Rabbi's Blog

The Rabbi's thoughts culled from the "word from the Rabbi" in his weekly email

Be Selfish - Really?


Dear Rabbi,

 With all due respect, last week’s email (Be Selfish) seems to say that intentions don’t count. To quote: “Don't get too preoccupied with intentions. Actions count more.”

Do you really believe that? When I light Shabbat candles, should I not think about the greatness of Shabbat? I usually use this time to meditate on the following:


Not Sure


Dear Not Sure,

Actions do count more. Meaning, better light the candle without the meditation then to meditate without lighting the candle.

It is good to meditate before doing a good deed. Ideally, before doing any Mitzvah we should think about the meaning of the blessing we recite. Meditate on the words “asher kidishanu b’mitzvotav” - Who has made us holy with His commandments.

G-d chooses us to be a vessel for spirituality. When we do a Mitzvah, we connect with a power greater then ourselves.

If we can make the time to meditate, we should meditate on the specific mitzvah (similar to your Shabbat meditation above) or on the connection with G-d we are having through doing the good deed.

You are welcome to join the women lighting the Shabbat candles by Friday night services this week.  Services begin at 7:00pm.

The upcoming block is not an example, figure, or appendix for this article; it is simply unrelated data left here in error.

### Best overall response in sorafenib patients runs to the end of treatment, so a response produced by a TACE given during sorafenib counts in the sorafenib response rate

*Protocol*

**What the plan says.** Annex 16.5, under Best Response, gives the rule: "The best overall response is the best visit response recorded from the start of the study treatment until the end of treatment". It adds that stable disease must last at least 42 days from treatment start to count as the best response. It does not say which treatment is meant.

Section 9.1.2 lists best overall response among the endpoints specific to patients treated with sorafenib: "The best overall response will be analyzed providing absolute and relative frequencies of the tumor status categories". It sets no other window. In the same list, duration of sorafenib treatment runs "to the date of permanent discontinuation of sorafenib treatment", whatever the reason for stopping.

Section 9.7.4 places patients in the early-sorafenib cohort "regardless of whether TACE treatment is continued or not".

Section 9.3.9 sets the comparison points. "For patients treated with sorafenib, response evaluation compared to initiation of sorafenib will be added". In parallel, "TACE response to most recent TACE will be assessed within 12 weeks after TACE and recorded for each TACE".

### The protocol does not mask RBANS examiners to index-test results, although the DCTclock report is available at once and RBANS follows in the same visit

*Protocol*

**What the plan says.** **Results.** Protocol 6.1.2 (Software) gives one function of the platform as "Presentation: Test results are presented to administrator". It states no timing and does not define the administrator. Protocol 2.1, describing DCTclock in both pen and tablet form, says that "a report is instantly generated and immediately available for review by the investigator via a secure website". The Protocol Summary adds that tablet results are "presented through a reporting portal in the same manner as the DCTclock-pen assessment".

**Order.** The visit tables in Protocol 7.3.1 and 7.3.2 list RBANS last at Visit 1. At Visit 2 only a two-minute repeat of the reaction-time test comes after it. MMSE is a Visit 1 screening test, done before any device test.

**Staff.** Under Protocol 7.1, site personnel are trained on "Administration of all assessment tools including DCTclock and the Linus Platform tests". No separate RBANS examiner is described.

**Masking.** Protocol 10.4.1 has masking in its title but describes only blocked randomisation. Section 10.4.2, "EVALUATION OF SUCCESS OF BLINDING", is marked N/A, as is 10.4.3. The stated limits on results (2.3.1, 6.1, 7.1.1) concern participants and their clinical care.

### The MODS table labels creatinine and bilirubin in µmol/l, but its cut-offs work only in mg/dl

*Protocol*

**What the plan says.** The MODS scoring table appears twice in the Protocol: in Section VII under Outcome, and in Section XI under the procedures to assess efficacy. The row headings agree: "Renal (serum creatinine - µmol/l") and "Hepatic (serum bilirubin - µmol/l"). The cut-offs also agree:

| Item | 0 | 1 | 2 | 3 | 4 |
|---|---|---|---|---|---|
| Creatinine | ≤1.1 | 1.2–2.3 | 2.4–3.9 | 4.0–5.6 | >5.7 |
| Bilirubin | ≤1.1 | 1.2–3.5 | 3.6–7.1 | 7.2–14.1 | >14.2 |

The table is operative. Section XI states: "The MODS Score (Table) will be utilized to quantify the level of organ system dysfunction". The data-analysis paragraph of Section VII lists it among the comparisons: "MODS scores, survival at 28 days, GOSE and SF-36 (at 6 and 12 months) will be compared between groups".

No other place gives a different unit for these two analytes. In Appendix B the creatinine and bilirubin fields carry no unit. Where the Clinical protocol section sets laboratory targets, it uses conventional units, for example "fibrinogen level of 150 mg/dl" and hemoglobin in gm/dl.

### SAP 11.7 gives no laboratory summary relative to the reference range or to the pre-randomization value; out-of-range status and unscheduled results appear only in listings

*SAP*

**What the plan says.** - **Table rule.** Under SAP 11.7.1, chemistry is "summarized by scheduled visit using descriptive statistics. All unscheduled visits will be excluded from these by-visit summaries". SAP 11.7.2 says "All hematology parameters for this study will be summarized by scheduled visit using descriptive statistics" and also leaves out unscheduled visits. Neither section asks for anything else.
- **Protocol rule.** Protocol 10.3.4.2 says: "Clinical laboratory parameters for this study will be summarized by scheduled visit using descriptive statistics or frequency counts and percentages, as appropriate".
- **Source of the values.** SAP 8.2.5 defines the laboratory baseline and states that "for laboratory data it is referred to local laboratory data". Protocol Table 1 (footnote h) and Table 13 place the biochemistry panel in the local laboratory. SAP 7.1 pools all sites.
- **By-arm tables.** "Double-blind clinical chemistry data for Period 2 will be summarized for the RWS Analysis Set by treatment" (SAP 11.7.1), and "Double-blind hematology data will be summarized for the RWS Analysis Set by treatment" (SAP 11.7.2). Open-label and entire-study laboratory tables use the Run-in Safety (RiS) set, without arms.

Hope to see you then.

Good Shabbos.


Rabbi Kushi Schusterman

Be Selfish


Dear Rabbi, 

I do good deeds yet have ulterior motives. Does it make me a bad person?

Your Selfish Friend


Dear Friend,

I will quote a story I received from my colleague Rabbi Moss from Sydney when he was asked a similar question.

A philanthropist once came to Rabbi Schneur Zalman, the author of the Tanya, to complain that he felt he was giving charity for the wrong reasons. The man lamented before his Rebbe, "I am indeed generous toward the poor, but it is without any sincerity."

"Without sincerity? Nonsense!" replied the Rebbe. "There is plenty of sincerity. Perhaps you are not sincere in giving charity. But the poor are very sincere in receiving your charity. Even if you don't mean it, they do!"

Don't get too preoccupied with intentions. Actions count more. If you are doing good, even for selfish reasons, it is still good. If selfish motives are what it takes to keep you doing good, so be it.

Hope this helps,

Rabbi Kushi Schusterman

Same Joys, Same Oys


Dear Rabbi,

I am sick of doing the same thing every day. I realized today that that I am going to be doing the same thing everyday for the rest of my life. The same outings the same routine when I wake up. I'm sick of it. I'm bored out of my mind 

I want something different. 

 puǝıɹɟ pǝɹoq ɹnoʎ


Even if today is just like yesterday, the opportunities to fill today with goodness and G-dliness abound.

We can see this from the end of this week's Torah portion. In it we read of the gift that the leaders of Israel offered at the dedication of the Mishkan (the portable sanctuary that accompanied the Jewish people in the desert).